Austin-Round Rock is the third most economically segregated metropolitan area in America, according to a University of Toronto study released this week. It ranks highest among the country’s large metro areas.
The study, led by urban researcher Richard Florida, measures how much residents concentrate by income, occupation and educational attainment. Only Tallahassee and Trenton are more segregated than Austin.
Four of America’s ten most segregated large metropolitan areas are in Texas: Austin, San Antonio, Houston, and Dallas.
Ryan Robinson, Austin’s City Demographer, says the study highlights a contradiction in the city’s character: The very qualities that make Austin so appealing also correlate strongly with its segregated nature.
In an interview with KUT, Robinson commented on the study's findings.
“I’ve long said that Austin is segregated along so many different lines, and yet so many things that are driving [this] are very positive attributes, attributes that I would never want to trade with another city, in fact attributes that I would argue have collectively become one of our biggest economic development engines.”
He cites Austin's status as a tech hub, the fact that one in five Austinites is foreign born and the relatively robust LGBT culture as positive attributes that are also related to the city's segregated state.
"Yes, this is a less-than-ideal situation," he says, "but I would still argue that the fundamental factors that are actually driving that segregation are the factors that make Austin at the end of the day one of the greatest places to live in the country.”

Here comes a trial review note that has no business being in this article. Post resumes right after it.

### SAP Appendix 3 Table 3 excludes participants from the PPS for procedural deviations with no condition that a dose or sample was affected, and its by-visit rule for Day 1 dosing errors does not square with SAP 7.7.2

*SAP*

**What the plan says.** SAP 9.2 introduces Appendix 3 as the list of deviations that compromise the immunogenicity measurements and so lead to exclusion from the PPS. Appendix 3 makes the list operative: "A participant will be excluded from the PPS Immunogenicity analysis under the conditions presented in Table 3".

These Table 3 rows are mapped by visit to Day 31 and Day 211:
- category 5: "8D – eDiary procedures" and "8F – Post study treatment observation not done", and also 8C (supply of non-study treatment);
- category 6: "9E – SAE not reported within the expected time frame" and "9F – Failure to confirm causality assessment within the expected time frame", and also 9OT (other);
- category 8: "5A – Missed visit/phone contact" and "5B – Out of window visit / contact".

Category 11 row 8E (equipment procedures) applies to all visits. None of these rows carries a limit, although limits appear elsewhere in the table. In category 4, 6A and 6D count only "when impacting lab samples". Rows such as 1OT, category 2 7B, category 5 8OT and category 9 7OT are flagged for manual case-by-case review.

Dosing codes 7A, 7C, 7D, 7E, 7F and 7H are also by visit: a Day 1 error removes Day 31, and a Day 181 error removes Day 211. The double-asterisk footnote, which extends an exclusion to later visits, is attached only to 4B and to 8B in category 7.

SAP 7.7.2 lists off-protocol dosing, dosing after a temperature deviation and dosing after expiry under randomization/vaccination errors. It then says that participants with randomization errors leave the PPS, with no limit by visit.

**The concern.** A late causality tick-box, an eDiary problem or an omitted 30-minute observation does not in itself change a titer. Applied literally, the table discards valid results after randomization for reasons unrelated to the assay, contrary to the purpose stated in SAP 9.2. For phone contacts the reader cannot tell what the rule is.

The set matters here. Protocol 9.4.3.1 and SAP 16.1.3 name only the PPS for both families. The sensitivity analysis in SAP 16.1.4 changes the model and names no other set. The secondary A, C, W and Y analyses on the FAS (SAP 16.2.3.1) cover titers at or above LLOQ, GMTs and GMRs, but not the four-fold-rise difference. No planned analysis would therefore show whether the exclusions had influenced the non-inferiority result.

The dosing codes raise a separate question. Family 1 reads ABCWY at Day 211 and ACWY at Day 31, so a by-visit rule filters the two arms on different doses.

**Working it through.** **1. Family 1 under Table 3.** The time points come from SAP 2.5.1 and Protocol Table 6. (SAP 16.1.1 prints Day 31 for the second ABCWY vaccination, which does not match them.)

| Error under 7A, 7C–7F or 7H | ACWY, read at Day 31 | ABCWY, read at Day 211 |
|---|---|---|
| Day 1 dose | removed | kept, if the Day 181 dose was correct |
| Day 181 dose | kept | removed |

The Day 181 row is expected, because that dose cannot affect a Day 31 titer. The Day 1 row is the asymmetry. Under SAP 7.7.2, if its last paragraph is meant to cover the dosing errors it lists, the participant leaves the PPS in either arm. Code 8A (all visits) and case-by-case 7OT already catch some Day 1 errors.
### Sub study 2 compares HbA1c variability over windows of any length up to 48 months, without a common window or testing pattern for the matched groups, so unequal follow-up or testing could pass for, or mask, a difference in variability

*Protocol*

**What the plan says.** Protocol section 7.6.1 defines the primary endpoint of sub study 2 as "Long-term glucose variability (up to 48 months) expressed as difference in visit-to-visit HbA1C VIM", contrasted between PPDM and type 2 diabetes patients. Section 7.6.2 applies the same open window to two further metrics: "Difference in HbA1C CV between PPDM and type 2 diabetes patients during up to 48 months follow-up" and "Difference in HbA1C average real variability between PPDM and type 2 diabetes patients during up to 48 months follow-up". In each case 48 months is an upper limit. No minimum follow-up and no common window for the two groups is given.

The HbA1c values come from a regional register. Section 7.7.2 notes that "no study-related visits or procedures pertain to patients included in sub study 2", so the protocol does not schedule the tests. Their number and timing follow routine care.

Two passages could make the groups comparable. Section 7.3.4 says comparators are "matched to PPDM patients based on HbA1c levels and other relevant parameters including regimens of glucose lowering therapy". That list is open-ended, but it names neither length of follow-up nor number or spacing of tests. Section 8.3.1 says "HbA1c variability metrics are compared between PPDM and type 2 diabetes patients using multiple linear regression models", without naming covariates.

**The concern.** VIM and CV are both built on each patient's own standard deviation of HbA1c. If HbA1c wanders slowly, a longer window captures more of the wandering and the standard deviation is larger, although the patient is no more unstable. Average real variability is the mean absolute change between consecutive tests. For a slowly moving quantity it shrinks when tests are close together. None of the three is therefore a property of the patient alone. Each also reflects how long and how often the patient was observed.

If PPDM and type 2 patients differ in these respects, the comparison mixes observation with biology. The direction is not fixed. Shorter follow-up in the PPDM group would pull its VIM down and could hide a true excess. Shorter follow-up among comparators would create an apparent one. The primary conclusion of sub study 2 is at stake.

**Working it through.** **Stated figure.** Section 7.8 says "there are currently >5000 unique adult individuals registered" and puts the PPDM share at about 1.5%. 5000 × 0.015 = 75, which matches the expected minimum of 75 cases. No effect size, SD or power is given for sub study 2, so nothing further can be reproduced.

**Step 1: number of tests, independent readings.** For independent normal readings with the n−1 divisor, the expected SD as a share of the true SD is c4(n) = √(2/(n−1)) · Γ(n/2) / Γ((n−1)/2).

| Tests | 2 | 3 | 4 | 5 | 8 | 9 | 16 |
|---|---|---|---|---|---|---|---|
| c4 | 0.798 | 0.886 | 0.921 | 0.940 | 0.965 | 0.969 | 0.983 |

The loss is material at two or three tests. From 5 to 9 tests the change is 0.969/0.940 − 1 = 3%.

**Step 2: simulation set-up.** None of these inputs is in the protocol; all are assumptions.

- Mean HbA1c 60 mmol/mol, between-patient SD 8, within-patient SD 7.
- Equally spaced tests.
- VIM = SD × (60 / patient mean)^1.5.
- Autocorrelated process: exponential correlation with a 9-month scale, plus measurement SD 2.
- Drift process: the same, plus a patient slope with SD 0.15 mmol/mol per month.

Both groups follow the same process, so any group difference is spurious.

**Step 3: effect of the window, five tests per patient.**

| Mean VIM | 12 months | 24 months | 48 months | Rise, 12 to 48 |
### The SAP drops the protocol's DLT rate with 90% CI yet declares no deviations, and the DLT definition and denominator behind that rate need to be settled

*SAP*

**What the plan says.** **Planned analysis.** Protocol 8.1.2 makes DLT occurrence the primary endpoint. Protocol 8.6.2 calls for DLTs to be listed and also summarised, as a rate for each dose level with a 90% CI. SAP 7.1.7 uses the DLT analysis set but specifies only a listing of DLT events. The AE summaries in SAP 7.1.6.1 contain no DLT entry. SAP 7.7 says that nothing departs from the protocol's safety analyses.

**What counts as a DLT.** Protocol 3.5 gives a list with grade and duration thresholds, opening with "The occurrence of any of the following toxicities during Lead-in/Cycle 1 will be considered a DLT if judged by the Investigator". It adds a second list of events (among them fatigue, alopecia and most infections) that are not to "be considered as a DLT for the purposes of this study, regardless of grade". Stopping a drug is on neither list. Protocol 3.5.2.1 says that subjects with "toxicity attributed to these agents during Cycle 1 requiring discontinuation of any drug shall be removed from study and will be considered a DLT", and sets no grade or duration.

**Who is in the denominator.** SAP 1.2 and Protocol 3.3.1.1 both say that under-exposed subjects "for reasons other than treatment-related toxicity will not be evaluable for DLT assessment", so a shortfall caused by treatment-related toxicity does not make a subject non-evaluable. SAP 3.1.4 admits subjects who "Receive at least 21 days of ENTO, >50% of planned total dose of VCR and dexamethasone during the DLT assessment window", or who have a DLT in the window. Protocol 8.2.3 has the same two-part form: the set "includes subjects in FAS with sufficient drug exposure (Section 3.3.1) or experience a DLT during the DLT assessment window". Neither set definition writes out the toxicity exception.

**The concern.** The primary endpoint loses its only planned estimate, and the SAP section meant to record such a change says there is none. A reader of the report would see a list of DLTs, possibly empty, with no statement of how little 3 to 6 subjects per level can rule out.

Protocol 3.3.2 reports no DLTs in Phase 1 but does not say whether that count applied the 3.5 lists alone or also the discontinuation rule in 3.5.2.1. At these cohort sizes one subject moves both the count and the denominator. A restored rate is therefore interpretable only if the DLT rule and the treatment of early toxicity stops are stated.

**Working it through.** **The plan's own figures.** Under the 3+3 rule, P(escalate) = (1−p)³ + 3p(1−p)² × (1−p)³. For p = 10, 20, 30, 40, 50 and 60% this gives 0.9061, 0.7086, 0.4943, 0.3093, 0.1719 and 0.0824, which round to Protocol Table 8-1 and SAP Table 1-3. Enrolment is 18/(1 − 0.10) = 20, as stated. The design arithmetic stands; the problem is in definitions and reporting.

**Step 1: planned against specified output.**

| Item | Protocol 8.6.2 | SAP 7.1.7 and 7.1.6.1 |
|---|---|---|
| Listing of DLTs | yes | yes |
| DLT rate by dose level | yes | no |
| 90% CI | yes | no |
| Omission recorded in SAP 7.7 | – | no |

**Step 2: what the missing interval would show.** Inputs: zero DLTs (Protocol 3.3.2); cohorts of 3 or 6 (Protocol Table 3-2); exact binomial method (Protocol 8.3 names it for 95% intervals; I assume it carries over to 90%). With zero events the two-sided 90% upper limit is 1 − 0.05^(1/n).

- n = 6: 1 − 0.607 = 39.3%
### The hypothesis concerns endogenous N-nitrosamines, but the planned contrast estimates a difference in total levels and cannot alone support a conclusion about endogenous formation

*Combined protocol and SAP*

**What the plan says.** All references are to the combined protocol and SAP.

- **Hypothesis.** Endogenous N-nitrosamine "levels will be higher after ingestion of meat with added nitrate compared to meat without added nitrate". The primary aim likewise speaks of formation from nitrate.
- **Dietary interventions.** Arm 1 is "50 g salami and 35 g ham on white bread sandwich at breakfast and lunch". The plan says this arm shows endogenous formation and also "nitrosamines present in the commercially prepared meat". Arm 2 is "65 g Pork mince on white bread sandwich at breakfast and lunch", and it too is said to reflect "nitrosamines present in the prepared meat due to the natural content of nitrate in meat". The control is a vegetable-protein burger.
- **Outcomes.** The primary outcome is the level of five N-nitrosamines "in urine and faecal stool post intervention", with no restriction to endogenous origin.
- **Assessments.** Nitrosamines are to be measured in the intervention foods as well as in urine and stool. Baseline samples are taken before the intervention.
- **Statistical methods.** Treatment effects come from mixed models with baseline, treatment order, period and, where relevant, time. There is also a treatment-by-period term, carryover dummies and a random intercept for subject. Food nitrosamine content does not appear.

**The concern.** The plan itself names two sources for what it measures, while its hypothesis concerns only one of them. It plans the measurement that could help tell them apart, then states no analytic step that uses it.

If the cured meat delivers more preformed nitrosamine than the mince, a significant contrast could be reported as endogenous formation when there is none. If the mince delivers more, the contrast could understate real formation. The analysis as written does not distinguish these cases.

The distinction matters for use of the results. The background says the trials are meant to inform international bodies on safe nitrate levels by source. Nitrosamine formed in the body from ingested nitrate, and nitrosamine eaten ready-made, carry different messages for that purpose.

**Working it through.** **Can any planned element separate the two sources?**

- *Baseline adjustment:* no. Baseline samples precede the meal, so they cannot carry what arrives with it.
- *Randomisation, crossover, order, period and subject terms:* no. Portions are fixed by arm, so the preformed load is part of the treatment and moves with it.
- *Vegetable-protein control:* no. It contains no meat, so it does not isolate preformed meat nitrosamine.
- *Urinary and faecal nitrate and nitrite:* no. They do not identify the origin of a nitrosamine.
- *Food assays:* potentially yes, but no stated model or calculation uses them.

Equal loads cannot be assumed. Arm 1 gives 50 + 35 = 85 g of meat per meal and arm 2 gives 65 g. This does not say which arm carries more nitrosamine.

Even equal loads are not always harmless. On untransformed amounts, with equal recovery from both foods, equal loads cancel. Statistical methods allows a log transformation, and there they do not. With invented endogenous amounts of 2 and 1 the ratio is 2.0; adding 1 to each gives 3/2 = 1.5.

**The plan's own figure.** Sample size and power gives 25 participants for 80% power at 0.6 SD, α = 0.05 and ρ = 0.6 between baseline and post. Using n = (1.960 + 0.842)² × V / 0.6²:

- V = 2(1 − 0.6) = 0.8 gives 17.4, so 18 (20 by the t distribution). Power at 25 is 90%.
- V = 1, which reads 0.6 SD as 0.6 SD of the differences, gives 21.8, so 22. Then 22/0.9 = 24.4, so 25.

Economic segregation erodes Austin’s charm
Just because the segregation issue stems from certain appealing aspects of Austin culture, Robinson says he thinks that the segregation takes away from the charm. He says the city should be paying attention to the study's findings.
“I think Austin should care," he says. "If we’re going to continue to be a vibrant place that has I would argue an enviable quality of life – if we’re going to continue to be that very special place – then we don’t want to be a tale of two cities, we don’t want to be this highly divided place where, depending on what neighborhood you’re in, that determines what experience you’re having.”
The concentration of wealth has shifted westwards
Austin has long been segregated economically, Robinson says, but the wealth has migrated over time.
“The peak of affluence historically was very much in town, but it has migrated west, into the Hills and into West Lake, and when you look at a map of median family income, you really see just one big dark blue blob, so indeed the affluent have self-sorted themselves into one macro-neighborhood,” he says.
How to recapture “the missing middle”
The Austin City Government is in the process of rewriting its land development code, a project it calls CodeNEXT. Robinson says the new code could open up what he calls “the missing middle” of housing stock - affordable, single-family homes that aren’t simply apartments.
“You know, the code right now is dictating single-family home detached construction and a lot of garden style apartments. And all that stuff in between – attached housing, the type of housing that you see at Mueller – that is actually hard to do given the existing code," he says. "So if we change the code, we can allow the creation of this far more, not just dense, but diversely-dense, housing arrangements that will indeed be attractive to the folks that would otherwise be attracted to self-segregation.”
The city's now in the third phase of the four-phase CodeNEXT project. After gathering data and public feedback, it's now in the writing phase. The Austin City Council will have the final say on the new code, scheduled for implementation in the summer of 2016.